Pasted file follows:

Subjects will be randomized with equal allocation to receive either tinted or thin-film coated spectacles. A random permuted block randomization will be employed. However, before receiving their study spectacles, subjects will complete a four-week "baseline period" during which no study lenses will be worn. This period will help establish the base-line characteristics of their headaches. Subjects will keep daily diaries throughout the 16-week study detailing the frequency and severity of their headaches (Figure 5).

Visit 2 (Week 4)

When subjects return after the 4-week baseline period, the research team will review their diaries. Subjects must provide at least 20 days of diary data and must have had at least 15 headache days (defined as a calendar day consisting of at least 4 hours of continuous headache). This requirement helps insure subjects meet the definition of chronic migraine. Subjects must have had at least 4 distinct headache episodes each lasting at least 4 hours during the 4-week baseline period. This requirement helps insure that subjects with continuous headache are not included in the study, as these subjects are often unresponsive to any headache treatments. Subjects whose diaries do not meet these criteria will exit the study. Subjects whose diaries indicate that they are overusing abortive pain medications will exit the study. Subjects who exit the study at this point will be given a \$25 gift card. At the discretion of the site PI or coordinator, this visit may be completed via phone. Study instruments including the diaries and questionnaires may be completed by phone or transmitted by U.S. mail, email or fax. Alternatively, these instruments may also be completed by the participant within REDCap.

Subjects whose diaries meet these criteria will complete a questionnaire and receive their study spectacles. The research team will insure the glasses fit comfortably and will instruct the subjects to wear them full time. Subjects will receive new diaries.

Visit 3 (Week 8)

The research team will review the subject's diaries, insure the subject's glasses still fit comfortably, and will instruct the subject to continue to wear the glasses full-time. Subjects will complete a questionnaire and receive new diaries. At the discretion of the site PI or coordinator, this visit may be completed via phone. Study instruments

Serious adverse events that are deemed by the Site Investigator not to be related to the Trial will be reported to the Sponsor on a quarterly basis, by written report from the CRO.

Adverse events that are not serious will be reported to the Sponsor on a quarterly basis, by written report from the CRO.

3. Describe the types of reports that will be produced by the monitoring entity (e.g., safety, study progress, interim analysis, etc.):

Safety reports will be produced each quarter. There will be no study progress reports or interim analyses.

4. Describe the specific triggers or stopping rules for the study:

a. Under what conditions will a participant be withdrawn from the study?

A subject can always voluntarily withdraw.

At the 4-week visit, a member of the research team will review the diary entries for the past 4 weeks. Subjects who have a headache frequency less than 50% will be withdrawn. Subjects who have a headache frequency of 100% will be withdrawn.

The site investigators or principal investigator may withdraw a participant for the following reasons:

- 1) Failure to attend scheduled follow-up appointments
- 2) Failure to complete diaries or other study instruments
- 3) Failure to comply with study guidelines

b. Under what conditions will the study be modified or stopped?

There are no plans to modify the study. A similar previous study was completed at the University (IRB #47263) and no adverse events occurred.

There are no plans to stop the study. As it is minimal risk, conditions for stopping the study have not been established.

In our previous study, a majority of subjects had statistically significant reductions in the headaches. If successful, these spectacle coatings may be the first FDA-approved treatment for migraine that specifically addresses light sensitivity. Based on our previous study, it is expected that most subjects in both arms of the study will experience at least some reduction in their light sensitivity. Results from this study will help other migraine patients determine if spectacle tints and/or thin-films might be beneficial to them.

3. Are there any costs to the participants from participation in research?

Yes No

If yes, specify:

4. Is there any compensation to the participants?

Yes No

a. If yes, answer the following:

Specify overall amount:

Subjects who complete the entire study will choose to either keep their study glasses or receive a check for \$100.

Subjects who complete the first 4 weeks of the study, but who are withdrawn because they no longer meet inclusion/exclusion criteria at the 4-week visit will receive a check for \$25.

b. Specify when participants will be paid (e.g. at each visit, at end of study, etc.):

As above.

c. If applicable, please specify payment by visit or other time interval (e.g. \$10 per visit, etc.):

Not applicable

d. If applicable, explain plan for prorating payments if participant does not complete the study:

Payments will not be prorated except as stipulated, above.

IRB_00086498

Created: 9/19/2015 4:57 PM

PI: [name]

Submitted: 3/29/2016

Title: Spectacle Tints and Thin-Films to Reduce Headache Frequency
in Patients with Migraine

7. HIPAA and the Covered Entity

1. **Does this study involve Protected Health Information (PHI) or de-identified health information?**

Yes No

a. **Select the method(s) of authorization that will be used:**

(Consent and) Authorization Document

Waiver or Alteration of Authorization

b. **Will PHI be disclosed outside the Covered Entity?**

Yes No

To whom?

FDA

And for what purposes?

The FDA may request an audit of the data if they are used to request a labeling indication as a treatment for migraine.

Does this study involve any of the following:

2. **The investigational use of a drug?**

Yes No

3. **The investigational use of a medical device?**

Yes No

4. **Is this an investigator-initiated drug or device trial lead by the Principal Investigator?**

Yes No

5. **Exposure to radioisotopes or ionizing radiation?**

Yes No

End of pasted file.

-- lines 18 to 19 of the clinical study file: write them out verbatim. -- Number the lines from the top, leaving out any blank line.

- 3) Failure to comply with study guidelines

b. Under what conditions will the study be modified or stopped?